GA Issues 2012 - Protecting a Fundamental Right

Late in last year’s General Assembly session, legislation that would give Virginians the opportunity to vote on a Constitutional amendment protecting property rights passed the General Assembly.  Since the Supreme Court’s notorious Kelo decision several years ago, property rights advocates have been working toward this amendment in Virginia, only to be thwarted by the state Senate.  In a surprise chain of events in the final hours of the 2011 session, the Senate passed the bill by an overwhelming vote of 35-5. To amend the Virginia Constitution, the same legislation must pass the General Assembly again this year, after the intervening election (November 2011), without any changes, then go to the ballot in November for the voters’ approval.

Considering the bill received 35 votes in the Senate and passed the House with 83 votes, one would think passage this year would be little more than a formality.  Unfortunately, that won’t be the case, as special interests, especially local governments, are working overtime to deny Virginians the opportunity to vote.  In fact, many localities are using your taxpayer dollars to hire lobbyists to fight your right to protect your property!

The passage of the amendment not only faces hostility from local governments, but other complications as well.  The amendment bill left undefined two key phrases, “lost revenue” and “lost access,” two legal areas concerning how much lost revenue or access a property owner can be reimbursed for should the government use its power of eminent domain to secure their property.  Those terms will have to be defined legislatively in separate bills.  Attorney General Ken Cuccinelli has been working with interested parties for several months on defining these terms appropriately in hopes that doing so will facilitate passage of the amendment.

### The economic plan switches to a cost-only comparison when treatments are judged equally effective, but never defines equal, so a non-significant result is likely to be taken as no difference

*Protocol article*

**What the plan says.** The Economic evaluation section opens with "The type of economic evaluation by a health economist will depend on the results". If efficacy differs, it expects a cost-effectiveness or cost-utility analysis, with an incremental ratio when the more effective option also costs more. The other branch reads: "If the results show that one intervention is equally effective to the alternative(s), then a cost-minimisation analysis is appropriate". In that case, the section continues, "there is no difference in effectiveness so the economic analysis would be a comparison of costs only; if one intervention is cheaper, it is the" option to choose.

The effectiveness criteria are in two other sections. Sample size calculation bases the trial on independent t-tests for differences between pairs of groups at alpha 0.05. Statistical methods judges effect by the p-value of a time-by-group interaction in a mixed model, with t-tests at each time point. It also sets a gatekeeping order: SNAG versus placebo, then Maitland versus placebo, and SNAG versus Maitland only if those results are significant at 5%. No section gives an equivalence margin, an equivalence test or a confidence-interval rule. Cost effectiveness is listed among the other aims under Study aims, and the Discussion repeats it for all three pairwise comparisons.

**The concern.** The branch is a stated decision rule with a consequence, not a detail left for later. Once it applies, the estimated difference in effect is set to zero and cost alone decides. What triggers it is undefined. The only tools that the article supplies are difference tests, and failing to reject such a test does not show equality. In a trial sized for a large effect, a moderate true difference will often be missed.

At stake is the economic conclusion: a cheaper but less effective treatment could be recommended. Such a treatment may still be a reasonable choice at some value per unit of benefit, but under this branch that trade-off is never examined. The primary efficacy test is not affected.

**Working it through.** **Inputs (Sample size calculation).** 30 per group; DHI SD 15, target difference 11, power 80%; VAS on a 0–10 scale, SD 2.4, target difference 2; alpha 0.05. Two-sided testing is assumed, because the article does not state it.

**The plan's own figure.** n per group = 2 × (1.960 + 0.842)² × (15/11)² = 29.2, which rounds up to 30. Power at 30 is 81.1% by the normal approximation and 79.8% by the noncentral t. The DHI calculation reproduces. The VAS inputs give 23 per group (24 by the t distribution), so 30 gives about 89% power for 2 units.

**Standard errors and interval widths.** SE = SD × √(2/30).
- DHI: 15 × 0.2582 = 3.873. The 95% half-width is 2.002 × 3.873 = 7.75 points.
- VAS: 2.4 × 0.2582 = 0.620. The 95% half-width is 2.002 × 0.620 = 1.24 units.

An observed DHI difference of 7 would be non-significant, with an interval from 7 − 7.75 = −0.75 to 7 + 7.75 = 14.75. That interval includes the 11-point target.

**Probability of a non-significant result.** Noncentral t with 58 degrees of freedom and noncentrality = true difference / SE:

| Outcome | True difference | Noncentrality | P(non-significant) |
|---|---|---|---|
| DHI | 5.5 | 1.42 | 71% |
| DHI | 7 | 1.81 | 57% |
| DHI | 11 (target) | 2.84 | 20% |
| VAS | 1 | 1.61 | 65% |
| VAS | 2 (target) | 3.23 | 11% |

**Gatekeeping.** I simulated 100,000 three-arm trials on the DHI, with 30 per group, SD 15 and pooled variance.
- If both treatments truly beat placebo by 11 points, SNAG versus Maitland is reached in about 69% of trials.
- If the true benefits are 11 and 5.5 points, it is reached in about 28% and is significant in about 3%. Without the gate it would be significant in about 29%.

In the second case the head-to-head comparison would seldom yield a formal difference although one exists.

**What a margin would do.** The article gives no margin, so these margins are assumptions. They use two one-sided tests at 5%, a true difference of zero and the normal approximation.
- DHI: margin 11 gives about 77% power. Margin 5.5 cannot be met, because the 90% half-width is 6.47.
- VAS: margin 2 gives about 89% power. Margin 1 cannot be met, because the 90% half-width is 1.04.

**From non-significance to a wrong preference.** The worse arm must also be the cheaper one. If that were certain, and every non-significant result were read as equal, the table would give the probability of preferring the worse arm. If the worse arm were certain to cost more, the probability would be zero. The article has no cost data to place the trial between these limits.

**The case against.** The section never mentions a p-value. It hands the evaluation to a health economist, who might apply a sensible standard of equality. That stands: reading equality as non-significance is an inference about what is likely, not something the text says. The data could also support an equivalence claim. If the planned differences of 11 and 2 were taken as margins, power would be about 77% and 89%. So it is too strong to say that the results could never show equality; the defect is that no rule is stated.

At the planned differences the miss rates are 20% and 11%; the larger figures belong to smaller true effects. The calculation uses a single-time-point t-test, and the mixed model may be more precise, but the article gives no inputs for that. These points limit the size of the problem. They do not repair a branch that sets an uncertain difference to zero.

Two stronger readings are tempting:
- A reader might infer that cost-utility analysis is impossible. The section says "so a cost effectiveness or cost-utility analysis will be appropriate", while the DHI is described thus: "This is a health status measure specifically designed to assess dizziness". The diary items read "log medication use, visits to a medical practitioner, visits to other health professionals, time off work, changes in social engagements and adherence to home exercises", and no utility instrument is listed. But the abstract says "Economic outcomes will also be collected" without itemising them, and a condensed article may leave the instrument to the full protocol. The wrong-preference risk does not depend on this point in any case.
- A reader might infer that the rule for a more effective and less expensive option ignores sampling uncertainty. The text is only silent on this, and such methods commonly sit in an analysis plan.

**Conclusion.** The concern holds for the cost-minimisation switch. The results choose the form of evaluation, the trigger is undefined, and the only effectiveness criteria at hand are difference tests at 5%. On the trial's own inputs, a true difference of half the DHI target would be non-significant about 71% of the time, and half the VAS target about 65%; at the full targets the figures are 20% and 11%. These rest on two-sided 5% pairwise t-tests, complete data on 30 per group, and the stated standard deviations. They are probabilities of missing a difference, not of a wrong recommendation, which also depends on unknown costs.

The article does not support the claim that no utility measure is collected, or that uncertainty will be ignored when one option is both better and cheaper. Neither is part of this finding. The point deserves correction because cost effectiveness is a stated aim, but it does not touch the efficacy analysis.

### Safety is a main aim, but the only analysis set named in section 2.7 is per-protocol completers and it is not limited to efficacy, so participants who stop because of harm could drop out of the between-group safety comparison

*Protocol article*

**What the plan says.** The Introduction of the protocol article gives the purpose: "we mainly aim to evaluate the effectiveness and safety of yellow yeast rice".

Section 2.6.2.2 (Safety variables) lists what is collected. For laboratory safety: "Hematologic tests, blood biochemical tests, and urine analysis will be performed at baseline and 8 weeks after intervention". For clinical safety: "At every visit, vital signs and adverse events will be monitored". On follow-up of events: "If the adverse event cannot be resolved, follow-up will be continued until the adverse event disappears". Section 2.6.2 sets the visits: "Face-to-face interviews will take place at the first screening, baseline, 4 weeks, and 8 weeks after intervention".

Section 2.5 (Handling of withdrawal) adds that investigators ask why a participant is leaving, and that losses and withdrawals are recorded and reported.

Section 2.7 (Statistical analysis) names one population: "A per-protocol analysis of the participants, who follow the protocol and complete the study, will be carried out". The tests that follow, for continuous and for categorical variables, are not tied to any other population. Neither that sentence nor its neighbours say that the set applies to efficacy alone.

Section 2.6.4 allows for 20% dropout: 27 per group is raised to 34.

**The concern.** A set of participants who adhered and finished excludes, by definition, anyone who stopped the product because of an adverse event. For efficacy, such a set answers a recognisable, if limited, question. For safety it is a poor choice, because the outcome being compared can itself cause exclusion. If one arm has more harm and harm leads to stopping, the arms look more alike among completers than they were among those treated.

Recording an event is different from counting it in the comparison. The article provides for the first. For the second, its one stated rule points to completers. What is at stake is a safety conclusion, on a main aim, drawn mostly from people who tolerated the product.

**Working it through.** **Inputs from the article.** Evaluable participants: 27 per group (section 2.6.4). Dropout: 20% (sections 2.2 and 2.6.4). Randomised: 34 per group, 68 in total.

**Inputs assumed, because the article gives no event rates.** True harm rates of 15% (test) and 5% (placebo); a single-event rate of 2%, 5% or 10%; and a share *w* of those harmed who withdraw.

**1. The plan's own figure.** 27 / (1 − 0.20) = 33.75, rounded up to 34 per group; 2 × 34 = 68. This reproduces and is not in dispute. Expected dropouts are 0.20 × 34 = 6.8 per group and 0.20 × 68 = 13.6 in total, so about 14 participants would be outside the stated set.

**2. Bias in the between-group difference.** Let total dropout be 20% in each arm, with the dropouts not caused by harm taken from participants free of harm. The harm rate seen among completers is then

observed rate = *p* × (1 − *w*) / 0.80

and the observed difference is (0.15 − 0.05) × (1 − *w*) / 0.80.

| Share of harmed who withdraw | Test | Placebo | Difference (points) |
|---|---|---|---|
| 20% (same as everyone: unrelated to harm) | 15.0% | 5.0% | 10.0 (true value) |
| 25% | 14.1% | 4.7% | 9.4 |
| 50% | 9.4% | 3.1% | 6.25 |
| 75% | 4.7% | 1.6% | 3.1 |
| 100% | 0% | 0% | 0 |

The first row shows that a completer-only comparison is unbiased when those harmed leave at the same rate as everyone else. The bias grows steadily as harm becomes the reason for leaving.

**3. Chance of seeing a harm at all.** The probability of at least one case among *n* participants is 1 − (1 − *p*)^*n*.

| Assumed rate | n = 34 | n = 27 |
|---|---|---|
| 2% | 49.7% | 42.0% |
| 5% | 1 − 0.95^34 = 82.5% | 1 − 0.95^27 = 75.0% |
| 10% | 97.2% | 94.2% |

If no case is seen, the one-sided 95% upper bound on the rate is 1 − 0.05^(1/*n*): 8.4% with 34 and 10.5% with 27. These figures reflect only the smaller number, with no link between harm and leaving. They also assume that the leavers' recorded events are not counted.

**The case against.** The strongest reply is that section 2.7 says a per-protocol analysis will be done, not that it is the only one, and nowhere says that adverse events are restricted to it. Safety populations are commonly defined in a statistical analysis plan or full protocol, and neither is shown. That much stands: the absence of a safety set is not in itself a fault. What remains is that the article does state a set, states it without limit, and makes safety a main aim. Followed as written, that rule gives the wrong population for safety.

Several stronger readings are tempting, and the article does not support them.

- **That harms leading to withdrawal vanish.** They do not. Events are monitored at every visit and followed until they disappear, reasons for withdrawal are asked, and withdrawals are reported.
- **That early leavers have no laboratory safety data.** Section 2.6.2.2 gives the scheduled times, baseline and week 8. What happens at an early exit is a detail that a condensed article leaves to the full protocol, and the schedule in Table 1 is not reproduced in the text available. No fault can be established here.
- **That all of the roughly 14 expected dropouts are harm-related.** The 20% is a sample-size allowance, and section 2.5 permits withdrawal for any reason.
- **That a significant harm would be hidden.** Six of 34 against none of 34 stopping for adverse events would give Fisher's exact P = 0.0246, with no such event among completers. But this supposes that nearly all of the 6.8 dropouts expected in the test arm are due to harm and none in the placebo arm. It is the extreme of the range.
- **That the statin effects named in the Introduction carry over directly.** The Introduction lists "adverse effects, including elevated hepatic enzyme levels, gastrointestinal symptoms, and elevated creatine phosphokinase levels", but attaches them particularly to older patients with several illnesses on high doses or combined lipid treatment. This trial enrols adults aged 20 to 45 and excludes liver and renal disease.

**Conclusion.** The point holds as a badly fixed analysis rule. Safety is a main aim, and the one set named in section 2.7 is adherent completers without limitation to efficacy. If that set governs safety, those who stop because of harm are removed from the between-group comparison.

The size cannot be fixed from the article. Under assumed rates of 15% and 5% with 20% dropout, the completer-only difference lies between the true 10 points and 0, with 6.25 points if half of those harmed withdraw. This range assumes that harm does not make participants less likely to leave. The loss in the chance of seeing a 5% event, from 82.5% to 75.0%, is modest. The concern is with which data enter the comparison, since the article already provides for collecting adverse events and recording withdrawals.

These bills protecting your property rights are important to farmers, small business owners, churches and ministries, and home owners across Virginia.  There are certainly times when government must be able to take property and justly compensate the property owner for the good of the community.  Unfortunately, the Supreme Court so widely defined those purposes that it has become a tool for “economic development” schemes and government expansion.  There are examples of this misuse in Virginia where local governments took property simply to increase their revenue base.

The Family Foundation will continue to work with property rights advocates in the General Assembly like Senator Mark Obenshain (R-26, Harrisonburg) and Delegates Rob Bell (R-58, Charlottesville) and Johnny Joannau (D-79, Portsmouth), as well as the Attorney General, to ensure that one of our most fundamental rights, our right to be secure in our property, is protected.